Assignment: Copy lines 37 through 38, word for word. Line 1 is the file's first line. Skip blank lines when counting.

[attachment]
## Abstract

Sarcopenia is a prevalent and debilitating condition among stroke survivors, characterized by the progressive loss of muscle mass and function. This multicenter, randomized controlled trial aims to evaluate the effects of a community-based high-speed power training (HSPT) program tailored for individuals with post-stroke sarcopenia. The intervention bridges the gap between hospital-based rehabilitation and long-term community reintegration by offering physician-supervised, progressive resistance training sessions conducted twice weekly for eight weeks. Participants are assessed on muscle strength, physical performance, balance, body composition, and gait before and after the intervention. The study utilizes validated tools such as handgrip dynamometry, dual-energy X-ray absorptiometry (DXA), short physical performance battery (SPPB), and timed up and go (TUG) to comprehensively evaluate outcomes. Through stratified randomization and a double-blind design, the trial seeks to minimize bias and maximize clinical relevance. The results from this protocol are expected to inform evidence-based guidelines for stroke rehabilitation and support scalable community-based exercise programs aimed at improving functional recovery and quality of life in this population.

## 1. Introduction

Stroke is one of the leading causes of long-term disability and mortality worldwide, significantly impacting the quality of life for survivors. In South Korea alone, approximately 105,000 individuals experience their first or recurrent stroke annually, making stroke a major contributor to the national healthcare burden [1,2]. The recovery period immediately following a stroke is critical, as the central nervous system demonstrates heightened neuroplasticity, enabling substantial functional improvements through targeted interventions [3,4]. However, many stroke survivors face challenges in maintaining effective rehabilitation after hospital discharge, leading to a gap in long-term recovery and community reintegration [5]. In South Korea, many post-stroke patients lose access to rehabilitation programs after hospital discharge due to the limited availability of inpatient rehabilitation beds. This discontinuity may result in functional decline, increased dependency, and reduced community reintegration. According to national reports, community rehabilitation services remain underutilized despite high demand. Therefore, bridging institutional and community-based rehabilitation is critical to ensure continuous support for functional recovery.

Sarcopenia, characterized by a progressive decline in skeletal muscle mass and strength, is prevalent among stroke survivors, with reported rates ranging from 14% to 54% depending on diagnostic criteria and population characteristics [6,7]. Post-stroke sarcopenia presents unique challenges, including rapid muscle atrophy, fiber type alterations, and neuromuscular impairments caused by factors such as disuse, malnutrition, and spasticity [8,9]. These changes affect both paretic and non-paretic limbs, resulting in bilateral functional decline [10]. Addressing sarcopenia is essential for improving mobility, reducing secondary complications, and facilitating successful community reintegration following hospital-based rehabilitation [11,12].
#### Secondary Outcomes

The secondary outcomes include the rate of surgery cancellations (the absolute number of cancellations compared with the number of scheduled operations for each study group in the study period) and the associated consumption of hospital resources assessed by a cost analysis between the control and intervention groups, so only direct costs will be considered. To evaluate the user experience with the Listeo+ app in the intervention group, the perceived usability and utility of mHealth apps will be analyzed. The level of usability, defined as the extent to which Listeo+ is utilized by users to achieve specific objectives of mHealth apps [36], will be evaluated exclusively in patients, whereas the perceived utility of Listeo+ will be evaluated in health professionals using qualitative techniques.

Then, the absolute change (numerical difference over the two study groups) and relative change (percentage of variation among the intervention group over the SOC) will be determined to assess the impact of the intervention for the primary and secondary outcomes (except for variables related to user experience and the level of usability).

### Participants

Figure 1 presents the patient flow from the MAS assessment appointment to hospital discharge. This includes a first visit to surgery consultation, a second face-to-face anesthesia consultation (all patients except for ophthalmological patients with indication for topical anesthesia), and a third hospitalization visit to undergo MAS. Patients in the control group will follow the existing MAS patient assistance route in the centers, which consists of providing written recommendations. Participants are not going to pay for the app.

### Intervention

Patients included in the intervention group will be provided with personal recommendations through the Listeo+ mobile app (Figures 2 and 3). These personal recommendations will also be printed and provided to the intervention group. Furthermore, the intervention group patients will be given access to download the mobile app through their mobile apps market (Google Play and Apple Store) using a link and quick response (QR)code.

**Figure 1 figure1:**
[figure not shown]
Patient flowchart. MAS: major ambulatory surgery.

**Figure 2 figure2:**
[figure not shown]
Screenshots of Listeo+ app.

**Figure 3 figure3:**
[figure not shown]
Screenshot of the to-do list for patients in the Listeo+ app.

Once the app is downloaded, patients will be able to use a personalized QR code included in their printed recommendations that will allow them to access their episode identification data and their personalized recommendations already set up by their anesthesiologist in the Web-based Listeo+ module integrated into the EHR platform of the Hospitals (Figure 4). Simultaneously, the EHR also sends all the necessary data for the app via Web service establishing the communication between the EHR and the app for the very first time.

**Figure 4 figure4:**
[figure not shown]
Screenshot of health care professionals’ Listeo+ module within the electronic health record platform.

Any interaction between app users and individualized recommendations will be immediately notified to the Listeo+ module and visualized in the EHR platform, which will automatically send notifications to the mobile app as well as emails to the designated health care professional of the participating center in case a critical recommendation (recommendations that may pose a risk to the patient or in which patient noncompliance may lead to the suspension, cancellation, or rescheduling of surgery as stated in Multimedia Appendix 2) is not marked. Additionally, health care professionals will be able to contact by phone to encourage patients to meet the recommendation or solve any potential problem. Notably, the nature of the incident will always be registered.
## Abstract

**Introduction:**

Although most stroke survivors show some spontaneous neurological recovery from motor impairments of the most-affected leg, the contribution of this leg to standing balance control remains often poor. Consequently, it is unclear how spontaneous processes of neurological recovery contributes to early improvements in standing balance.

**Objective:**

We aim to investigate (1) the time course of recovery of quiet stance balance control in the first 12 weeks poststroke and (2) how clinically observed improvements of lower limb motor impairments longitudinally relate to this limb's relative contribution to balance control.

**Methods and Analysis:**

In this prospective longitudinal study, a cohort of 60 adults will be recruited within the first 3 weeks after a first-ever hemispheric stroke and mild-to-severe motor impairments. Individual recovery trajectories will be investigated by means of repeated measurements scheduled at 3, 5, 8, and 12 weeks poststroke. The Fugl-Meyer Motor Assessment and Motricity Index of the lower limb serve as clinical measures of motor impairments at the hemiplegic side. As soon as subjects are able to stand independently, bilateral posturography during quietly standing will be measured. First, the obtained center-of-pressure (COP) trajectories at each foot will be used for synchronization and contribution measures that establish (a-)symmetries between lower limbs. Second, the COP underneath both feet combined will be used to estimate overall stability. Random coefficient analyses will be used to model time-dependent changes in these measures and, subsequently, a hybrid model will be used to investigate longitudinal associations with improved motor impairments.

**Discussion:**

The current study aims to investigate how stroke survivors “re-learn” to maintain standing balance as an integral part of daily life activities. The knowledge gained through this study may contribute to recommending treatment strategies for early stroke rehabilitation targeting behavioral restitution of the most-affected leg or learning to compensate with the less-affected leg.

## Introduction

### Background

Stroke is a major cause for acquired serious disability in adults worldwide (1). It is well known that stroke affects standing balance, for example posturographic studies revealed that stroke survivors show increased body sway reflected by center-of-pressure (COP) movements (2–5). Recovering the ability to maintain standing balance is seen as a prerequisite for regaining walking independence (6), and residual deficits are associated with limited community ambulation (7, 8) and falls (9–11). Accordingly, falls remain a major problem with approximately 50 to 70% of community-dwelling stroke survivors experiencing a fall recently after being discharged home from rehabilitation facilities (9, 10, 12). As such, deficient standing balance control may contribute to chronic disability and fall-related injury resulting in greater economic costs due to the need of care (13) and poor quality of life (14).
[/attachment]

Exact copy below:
### Background

Stroke is a major cause for acquired serious disability in adults worldwide (1). It is well known that stroke affects standing balance, for example posturographic studies revealed that stroke survivors show increased body sway reflected by center-of-pressure (COP) movements (2–5). Recovering the ability to maintain standing balance is seen as a prerequisite for regaining walking independence (6), and residual deficits are associated with limited community ambulation (7, 8) and falls (9–11). Accordingly, falls remain a major problem with approximately 50 to 70% of community-dwelling stroke survivors experiencing a fall recently after being discharged home from rehabilitation facilities (9, 10, 12). As such, deficient standing balance control may contribute to chronic disability and fall-related injury resulting in greater economic costs due to the need of care (13) and poor quality of life (14).